Eagleton’s argument is muddied by the conflation of plain facts–“it is such-and-such o’clock locally”–with truth itself. I agree that we have inherited an epistemological whirlwind and that language such as “I feel that you might be committing theft by taking that money without permission” is not helping our group cause. I do look forward to reading what truths Eagleton commits to in his follow-up essay. I hope it’s something more potent than his thin comparison between the uncertainties of personal experience and the question of God’s existence. For one thing, multitudinous idiosyncratic personal thoughts (in countless human minds) point quite reliably to a belief in a Creator of some kind–especially before we grow old and clever enough to start disputing conscience, and likelier to treat our rational super-impositions as something superior to the simpler truths of the heart.

Last edited 10 months ago by AJ Mac
Michel Starenky
Michel Starenky
10 months ago

I always feel that finding/seeking truth is like playing an old manual pinball machine. One has to be a wizard at it.

Michel Starenky
Michel Starenky
10 months ago

I always feel that finding/seeking truth is like playing an old manual pinball machine. One has to be a wizard at it.

Andrew Raiment
Andrew Raiment
10 months ago

We can always fall back on the half truth.

Andrew Raiment
Andrew Raiment
10 months ago

We can always fall back on the half truth.

Saul D
Saul D
10 months ago

We are creatures of belief, driven by learnt heuristics, where the heuristics we use are those that we find useful or predictive. Because bad heuristics tend to be abandoned, long-term learning tends to drive out false and inefficient heuristics (not always but mostly…).
This is quite a different framework from the positivist classic philosophical one of truths linked together by rational thought, and the idea that we can understand the world just by thinking about it, with the implicit sense of seeking an ideal or perfect truth, and one side right, one side wrong.
In practice, we hypothesise (invent new potential heuristics) and experiment (see if they work), all the while looking for optimisation points where things balance out, rather than terminal points with one grand solution. In this context, abstract logical theories are always simplifications that will slowly decay in the face of realities and emergent phenomena – there is no single right answer for many complex issues.
So what we think is true now, derives from the years and decades and centuries of social learning behind us. It is fixed by the past, but continues to evolve into the future – neither relativist nor absolute, but dependent on where we have come from, and what we have learnt, mostly by trial and error, and the tests and edge cases we will run into in the future. Being wrong is an important part of the process, because learning why we are wrong improves our hypotheses…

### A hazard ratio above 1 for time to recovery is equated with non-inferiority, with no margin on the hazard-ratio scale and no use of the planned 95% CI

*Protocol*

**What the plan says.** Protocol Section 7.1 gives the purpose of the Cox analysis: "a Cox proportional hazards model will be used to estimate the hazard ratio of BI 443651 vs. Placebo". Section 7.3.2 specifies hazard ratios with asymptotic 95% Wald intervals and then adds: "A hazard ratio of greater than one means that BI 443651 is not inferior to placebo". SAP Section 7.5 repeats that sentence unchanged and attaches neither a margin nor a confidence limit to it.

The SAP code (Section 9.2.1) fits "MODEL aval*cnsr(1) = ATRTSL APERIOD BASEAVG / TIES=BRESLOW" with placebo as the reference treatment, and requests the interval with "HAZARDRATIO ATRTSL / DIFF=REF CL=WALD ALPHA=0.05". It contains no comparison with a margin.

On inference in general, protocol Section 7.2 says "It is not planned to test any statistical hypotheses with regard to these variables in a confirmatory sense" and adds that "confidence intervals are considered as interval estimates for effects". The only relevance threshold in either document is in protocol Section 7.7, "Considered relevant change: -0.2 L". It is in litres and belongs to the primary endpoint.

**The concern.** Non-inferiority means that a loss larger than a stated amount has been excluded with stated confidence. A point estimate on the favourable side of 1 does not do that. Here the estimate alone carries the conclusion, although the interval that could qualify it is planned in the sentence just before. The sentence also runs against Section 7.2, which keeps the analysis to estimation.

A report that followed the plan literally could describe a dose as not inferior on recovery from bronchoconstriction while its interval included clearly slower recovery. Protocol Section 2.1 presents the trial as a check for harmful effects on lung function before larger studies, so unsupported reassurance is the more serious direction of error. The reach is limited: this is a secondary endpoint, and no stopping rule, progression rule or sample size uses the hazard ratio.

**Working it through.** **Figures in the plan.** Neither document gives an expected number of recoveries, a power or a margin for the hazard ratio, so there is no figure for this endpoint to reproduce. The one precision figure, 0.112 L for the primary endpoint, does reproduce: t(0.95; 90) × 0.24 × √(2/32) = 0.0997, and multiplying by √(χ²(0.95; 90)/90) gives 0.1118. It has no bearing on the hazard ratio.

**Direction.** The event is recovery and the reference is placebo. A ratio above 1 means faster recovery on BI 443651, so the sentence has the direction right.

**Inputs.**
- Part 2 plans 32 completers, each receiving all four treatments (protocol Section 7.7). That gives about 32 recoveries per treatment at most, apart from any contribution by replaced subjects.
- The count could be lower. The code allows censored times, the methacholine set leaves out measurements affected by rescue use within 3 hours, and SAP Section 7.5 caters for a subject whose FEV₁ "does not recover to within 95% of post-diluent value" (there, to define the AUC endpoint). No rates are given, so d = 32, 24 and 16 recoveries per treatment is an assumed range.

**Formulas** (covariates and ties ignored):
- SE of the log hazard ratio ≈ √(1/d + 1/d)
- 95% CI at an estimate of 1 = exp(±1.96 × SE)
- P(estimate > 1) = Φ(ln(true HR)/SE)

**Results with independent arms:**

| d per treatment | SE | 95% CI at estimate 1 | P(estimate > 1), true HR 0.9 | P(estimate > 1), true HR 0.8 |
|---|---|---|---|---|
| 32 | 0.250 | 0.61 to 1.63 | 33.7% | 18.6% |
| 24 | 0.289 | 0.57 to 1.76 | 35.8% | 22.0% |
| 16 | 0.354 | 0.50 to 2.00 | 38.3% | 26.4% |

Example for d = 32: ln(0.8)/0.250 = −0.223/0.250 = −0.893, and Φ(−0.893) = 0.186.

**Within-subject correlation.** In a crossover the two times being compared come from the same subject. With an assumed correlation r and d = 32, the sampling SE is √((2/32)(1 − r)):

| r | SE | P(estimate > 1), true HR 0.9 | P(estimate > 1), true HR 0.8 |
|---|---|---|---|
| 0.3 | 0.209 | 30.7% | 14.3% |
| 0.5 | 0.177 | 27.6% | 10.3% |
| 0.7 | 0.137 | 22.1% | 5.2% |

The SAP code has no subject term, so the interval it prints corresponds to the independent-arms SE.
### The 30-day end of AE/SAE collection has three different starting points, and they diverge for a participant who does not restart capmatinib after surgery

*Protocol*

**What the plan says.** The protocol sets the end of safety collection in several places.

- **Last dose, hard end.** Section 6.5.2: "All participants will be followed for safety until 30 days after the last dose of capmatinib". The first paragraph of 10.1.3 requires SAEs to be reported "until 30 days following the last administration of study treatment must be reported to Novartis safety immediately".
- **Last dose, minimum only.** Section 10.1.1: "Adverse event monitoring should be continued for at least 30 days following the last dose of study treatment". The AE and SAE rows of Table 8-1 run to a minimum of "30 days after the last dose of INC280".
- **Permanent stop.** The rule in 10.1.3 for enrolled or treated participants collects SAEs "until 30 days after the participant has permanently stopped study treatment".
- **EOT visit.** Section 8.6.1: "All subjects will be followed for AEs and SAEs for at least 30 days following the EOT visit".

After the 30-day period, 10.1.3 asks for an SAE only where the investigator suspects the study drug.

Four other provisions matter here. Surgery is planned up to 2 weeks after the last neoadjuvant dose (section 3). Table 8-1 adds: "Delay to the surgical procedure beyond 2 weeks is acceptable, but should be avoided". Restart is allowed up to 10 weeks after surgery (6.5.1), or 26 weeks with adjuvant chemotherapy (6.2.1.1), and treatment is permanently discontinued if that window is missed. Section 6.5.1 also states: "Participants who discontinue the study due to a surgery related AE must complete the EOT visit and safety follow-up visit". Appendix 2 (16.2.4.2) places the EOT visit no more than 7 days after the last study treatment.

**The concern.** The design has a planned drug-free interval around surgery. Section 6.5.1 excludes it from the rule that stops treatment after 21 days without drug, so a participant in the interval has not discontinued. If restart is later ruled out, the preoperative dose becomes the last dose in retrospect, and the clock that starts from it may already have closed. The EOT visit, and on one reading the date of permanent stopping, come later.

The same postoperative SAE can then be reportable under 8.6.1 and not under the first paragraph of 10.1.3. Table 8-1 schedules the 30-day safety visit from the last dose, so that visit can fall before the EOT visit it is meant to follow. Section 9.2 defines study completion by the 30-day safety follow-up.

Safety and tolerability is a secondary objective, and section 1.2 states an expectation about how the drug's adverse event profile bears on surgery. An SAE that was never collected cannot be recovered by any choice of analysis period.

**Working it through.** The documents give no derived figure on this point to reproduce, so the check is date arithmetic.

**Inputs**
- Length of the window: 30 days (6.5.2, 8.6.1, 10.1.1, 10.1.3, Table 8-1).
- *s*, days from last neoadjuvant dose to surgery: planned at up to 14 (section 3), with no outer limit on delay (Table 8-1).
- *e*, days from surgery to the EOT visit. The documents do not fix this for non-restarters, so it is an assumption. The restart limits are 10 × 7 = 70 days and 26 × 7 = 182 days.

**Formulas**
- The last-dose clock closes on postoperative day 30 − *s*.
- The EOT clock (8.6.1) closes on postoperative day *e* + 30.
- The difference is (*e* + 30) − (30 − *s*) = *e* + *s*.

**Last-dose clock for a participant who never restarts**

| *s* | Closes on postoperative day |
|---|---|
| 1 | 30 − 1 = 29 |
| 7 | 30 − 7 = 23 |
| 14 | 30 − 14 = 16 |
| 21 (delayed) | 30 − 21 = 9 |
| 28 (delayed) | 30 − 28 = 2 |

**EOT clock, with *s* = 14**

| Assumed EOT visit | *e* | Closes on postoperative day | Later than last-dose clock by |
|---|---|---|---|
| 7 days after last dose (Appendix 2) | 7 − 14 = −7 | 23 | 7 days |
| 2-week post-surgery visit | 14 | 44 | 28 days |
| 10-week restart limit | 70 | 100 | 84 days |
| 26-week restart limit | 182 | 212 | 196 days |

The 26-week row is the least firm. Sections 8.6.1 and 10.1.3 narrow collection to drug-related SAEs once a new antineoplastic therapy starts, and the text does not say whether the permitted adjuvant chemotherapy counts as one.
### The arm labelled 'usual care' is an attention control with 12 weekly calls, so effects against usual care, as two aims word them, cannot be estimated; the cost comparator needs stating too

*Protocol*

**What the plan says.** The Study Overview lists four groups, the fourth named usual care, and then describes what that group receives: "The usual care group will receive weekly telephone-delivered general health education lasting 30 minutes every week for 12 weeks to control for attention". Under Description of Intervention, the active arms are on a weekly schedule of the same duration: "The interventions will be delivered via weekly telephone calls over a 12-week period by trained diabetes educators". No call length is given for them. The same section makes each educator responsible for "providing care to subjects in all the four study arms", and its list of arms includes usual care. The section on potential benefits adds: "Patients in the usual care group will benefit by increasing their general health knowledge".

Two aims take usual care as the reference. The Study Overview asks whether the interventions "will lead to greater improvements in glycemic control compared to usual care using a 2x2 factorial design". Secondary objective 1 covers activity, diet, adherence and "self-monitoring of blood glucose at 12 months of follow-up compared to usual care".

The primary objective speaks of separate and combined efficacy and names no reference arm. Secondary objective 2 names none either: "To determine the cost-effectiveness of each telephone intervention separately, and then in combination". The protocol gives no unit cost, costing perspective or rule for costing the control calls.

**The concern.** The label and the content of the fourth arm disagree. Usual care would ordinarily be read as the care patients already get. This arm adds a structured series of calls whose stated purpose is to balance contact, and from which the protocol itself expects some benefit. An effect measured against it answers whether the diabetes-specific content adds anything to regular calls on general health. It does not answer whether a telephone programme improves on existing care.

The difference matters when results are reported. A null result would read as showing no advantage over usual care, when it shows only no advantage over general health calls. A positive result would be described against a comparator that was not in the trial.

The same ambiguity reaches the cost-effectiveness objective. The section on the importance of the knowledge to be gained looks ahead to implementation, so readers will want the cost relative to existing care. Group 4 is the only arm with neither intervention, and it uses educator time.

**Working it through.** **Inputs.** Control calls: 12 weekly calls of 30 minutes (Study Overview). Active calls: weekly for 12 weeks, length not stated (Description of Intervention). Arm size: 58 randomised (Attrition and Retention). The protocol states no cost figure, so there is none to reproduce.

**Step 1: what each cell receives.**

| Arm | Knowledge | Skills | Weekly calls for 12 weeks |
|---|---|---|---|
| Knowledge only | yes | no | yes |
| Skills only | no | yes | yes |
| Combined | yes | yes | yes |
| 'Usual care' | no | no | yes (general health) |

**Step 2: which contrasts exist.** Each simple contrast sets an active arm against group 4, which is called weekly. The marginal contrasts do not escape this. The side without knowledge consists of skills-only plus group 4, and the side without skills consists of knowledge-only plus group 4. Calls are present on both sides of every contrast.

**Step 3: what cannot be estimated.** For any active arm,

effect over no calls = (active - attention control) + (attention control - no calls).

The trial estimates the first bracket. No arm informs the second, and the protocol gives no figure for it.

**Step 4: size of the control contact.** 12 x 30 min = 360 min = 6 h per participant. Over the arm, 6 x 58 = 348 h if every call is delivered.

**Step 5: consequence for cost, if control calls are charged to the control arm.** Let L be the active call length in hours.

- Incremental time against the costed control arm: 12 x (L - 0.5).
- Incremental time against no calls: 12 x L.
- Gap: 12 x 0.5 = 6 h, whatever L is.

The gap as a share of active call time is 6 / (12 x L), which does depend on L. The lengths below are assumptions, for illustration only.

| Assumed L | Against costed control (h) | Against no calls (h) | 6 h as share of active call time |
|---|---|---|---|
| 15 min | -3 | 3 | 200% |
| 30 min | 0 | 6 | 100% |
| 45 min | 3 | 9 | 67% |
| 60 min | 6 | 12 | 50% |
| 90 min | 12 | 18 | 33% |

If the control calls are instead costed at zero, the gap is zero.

AJ Mac
AJ Mac
10 months ago
Reply to  Saul D

I appreciate your balanced framing: “neither relativist nor absolute”. Some among us are using “factual statements” as an exact synonym for truth, but I think truth is something that intersects with fact but goes well beyond it, to a place we can never fully reach. It exists, but we don’t have unfettered access to it.
Our glimpses and snatches of a deeper or less contingent reality point to this truth too: We are limited but derived from something limitless–or at least well beyond our complete understanding. I know that’s not some dispositive, established fact, but I hold it to be a self-evident glimpse of what is real beneath our surface experience. Like Reality, Truth cannot be monopolized by individuals, nor contained by the most universal human truths as we understand them. Or perhaps someone can prove me wrong on that.

AJ Mac
AJ Mac
10 months ago
Reply to  Saul D

I appreciate your balanced framing: “neither relativist nor absolute”. Some among us are using “factual statements” as an exact synonym for truth, but I think truth is something that intersects with fact but goes well beyond it, to a place we can never fully reach. It exists, but we don’t have unfettered access to it.
Our glimpses and snatches of a deeper or less contingent reality point to this truth too: We are limited but derived from something limitless–or at least well beyond our complete understanding. I know that’s not some dispositive, established fact, but I hold it to be a self-evident glimpse of what is real beneath our surface experience. Like Reality, Truth cannot be monopolized by individuals, nor contained by the most universal human truths as we understand them. Or perhaps someone can prove me wrong on that.

Saul D
Saul D
10 months ago

We are creatures of belief, driven by learnt heuristics, where the heuristics we use are those that we find useful or predictive. Because bad heuristics tend to be abandoned, long-term learning tends to drive out false and inefficient heuristics (not always but mostly…).
This is quite a different framework from the positivist classic philosophical one of truths linked together by rational thought, and the idea that we can understand the world just by thinking about it, with the implicit sense of seeking an ideal or perfect truth, and one side right, one side wrong.
In practice, we hypothesise (invent new potential heuristics) and experiment (see if they work), all the while looking for optimisation points where things balance out, rather than terminal points with one grand solution. In this context, abstract logical theories are always simplifications that will slowly decay in the face of realities and emergent phenomena – there is no single right answer for many complex issues.